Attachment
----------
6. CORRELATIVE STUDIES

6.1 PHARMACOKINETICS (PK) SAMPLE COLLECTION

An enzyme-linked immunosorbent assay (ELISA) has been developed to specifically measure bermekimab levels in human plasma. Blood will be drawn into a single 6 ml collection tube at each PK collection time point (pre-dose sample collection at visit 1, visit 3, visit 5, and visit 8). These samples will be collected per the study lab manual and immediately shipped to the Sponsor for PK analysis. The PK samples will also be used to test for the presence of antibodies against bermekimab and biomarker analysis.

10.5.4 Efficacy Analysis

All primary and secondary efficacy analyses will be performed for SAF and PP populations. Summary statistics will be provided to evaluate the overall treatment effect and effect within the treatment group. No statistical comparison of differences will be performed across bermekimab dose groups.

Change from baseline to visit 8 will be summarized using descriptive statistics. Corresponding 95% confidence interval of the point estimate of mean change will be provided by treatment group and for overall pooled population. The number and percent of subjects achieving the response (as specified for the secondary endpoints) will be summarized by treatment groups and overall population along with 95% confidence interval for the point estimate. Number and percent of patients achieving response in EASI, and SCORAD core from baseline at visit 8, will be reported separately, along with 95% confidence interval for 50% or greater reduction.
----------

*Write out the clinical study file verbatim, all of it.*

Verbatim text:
6. CORRELATIVE STUDIES

6.1 PHARMACOKINETICS (PK) SAMPLE COLLECTION

An enzyme-linked immunosorbent assay (ELISA) has been developed to specifically measure bermekimab levels in human plasma. Blood will be drawn into a single 6 ml collection tube at each PK collection time point (pre-dose sample collection at visit 1, visit 3, visit 5, and visit 8). These samples will be collected per the study lab manual and immediately shipped to the Sponsor for PK analysis. The PK samples will also be used to test for the presence of antibodies against bermekimab and biomarker analysis.

10.5.4 Efficacy Analysis

All primary and secondary efficacy analyses will be performed for SAF and PP populations. Summary statistics will be provided to evaluate the overall treatment effect and effect within the treatment group. No statistical comparison of differences will be performed across bermekimab dose groups.

Change from baseline to visit 8 will be summarized using descriptive statistics. Corresponding 95% confidence interval of the point estimate of mean change will be provided by treatment group and for overall pooled population. The number and percent of subjects achieving the response (as specified for the secondary endpoints) will be summarized by treatment groups and overall population along with 95% confidence interval for the point estimate. Number and percent of patients achieving response in EASI, and SCORAD core from baseline at visit 8, will be reported separately, along with 95% confidence interval for 50% or greater reduction.